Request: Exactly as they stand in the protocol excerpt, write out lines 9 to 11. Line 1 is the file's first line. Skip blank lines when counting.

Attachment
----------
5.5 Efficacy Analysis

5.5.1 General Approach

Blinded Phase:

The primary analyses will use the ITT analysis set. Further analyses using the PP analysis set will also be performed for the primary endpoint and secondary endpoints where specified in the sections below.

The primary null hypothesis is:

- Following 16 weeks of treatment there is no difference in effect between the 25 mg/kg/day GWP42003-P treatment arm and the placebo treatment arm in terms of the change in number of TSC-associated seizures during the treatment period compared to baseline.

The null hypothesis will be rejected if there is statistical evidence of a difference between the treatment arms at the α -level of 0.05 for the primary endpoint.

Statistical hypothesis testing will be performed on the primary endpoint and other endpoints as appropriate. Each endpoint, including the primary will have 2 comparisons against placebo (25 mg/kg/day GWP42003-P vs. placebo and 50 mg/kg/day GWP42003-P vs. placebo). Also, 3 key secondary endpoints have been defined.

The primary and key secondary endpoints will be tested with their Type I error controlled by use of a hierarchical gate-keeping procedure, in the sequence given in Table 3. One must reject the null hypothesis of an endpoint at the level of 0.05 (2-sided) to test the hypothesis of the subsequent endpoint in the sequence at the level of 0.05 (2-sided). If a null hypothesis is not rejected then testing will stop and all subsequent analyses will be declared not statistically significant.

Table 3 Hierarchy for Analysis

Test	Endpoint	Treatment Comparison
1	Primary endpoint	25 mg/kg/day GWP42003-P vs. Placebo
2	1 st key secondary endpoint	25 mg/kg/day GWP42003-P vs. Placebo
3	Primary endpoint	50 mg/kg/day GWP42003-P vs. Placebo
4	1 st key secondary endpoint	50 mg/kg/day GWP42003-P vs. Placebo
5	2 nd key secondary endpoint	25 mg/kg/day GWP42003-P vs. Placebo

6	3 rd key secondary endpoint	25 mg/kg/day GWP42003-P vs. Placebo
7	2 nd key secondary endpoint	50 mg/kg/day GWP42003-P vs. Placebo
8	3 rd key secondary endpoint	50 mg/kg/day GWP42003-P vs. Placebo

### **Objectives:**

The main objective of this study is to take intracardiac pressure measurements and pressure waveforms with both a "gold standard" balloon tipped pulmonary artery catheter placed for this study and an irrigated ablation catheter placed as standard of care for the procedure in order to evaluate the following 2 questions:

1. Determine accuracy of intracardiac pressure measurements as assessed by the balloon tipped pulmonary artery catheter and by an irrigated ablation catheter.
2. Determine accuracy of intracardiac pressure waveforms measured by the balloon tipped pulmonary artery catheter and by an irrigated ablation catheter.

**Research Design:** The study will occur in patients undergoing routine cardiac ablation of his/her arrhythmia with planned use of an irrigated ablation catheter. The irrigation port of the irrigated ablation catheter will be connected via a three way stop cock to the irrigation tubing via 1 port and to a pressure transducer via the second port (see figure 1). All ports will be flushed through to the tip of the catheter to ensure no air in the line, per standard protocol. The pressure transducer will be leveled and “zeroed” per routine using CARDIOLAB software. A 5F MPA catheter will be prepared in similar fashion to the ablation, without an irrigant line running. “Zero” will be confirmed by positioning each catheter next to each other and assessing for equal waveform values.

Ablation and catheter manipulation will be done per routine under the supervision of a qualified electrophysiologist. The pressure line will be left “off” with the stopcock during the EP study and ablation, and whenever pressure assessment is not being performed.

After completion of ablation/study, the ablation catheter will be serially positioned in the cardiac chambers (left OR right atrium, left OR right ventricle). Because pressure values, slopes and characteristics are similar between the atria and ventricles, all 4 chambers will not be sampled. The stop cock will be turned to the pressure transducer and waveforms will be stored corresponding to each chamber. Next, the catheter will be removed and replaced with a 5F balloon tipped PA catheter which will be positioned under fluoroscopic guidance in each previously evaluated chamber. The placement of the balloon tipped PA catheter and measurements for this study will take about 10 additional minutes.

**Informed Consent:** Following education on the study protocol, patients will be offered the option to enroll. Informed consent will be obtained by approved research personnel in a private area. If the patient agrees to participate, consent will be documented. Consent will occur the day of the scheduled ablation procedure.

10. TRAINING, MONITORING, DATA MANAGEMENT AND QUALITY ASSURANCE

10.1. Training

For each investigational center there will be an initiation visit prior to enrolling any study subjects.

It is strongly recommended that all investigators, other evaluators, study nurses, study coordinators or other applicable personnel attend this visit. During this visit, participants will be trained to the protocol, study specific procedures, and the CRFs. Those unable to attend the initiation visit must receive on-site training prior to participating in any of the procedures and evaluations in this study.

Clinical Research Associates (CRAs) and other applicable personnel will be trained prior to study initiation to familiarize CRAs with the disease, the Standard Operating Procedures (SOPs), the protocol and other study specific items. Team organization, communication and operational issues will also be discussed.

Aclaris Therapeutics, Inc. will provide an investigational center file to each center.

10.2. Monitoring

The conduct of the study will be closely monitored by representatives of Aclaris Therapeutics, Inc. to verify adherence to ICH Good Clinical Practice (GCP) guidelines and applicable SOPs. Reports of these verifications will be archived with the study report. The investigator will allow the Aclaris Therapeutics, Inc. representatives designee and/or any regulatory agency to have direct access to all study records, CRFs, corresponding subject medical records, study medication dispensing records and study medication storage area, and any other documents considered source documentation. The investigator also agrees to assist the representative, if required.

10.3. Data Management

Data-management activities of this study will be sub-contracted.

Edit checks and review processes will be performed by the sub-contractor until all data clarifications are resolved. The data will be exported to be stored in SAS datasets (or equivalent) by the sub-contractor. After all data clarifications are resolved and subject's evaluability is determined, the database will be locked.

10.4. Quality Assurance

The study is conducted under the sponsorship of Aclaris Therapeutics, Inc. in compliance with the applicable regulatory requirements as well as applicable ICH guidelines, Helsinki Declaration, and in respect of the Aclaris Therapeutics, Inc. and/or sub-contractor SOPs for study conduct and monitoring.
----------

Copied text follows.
The primary and key secondary endpoints will be tested with their Type I error controlled by use of a hierarchical gate-keeping procedure, in the sequence given in Table 3. One must reject the null hypothesis of an endpoint at the level of 0.05 (2-sided) to test the hypothesis of the subsequent endpoint in the sequence at the level of 0.05 (2-sided). If a null hypothesis is not rejected then testing will stop and all subsequent analyses will be declared not statistically significant.

Table 3 Hierarchy for Analysis

Test	Endpoint	Treatment Comparison